Trademark Alert: Unauthorized Changes to Trademark Applications and Registrations

By Gene Quinn
October 19, 2018

Earlier this afternoon the United States Patent and Trademark Office sent an e-mail notifying stakeholders of an alarming ongoing scheme to hijack trademark files. Apparently, there has been a number of unauthorized changes made to active trademark applications and registrations. It seems that these changes are part of a larger scheme to register the marks of others on third-party brand registries.

The e-mail goes on to say:

Unauthorized parties have filed forms through our Trademark Electronic Application System (TEAS) to make these changes. Although these instances affect a small percentage of total applications and registrations, we want to make sure our customers are aware of the problem as we work to resolve it.

If a change is made to an application or registration an automated e-mail is immediately sent out by the USPTO. If you receive one of these e-mails do not ignore it. The USPTO is advising those who receive an e-mail alert take the following sensible steps:

  1. Confirm whether the change was authorized. Of course, it is possible the change was unexpected but still authorized. If you have recently hired an attorney, revoked an attorney, or changed attorneys, a change of correspondence alert will usually result when we are notified of the change.
  2. If the change still appears to be unauthorized, report it to the USPTO by forwarding the original “alert” email message to TEAS@uspto.gov with the following information:
    • Your name and your direct telephone number
    • The application serial number(s) and/or registration number(s) affected by the allegedly unauthorized change
    • The date and time of the alert message
    • A brief explanation of your relationship to the named applicant/registrant of record
    • Any other information you believe may be pertinent to your particular situation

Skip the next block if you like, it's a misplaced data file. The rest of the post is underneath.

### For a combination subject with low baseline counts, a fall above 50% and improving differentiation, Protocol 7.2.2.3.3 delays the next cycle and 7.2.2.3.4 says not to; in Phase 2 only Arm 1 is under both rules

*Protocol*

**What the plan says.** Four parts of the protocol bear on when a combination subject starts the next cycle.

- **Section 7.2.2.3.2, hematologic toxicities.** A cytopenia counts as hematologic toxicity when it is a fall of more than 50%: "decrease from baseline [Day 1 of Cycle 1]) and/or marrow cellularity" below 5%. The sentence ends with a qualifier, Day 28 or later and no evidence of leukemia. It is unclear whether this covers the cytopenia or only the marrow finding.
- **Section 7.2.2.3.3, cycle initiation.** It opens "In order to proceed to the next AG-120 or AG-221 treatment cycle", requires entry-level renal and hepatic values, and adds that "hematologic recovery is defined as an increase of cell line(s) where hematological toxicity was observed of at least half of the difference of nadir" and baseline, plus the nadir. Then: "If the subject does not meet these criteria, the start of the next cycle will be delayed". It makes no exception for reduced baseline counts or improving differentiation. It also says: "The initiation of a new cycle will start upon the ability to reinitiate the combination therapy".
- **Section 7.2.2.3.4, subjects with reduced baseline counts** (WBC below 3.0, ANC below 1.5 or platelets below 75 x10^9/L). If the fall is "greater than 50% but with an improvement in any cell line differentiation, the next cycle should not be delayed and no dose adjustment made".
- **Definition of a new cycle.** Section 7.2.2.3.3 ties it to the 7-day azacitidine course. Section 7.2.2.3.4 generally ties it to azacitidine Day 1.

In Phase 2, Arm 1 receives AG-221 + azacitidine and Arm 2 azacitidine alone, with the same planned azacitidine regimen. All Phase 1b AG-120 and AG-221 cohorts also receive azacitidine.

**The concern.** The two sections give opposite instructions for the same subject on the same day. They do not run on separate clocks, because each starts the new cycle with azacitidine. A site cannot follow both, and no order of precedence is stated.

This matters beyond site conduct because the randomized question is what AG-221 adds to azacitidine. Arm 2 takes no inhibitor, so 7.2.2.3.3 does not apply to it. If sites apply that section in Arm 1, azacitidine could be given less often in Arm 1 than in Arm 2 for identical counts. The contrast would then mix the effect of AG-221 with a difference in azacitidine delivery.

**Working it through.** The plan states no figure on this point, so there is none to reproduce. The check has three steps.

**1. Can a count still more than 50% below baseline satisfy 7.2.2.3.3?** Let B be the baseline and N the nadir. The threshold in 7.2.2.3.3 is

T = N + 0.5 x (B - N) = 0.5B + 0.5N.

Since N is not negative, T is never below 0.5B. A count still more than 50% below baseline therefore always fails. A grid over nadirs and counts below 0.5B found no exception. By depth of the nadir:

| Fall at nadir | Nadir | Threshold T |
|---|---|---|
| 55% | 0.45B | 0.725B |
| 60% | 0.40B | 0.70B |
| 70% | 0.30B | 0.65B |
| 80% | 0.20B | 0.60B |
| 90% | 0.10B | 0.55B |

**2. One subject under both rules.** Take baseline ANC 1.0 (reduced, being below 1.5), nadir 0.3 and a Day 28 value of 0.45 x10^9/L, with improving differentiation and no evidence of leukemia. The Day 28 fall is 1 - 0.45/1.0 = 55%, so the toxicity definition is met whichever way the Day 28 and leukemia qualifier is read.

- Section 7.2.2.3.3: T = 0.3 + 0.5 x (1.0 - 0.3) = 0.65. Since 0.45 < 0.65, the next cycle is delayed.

The USPTO has also created a webpage titled Unauthorized changes to your file.

 

Image Source: Deposit Photos.

The Author

Gene Quinn

Gene Quinn is a Patent Attorney and Editor and founder of IPWatchdog.com. Gene is also a principal lecturer in the PLI Patent Bar Review Course and an attorney with Widerman Malek. Gene’s specialty is in the area of strategic patent consulting, patent application drafting and patent prosecution. He consults with attorneys facing peculiar procedural issues at the Patent Office, advises investors and executives on patent law changes and pending litigation matters, and works with start-up businesses throughout the United States and around the world, primarily dealing with software and computer related innovations. is admitted to practice law in New Hampshire, is a Registered Patent Attorney and is also admitted to practice before the United States Court of Appeals for the Federal Circuit. CLICK HERE to send Gene a message.

Warning & Disclaimer: The pages, articles and comments on IPWatchdog.com do not constitute legal advice, nor do they create any attorney-client relationship. The articles published express the personal opinion and views of the author and should not be attributed to the author’s employer, clients or the sponsors of IPWatchdog.com. Read more.

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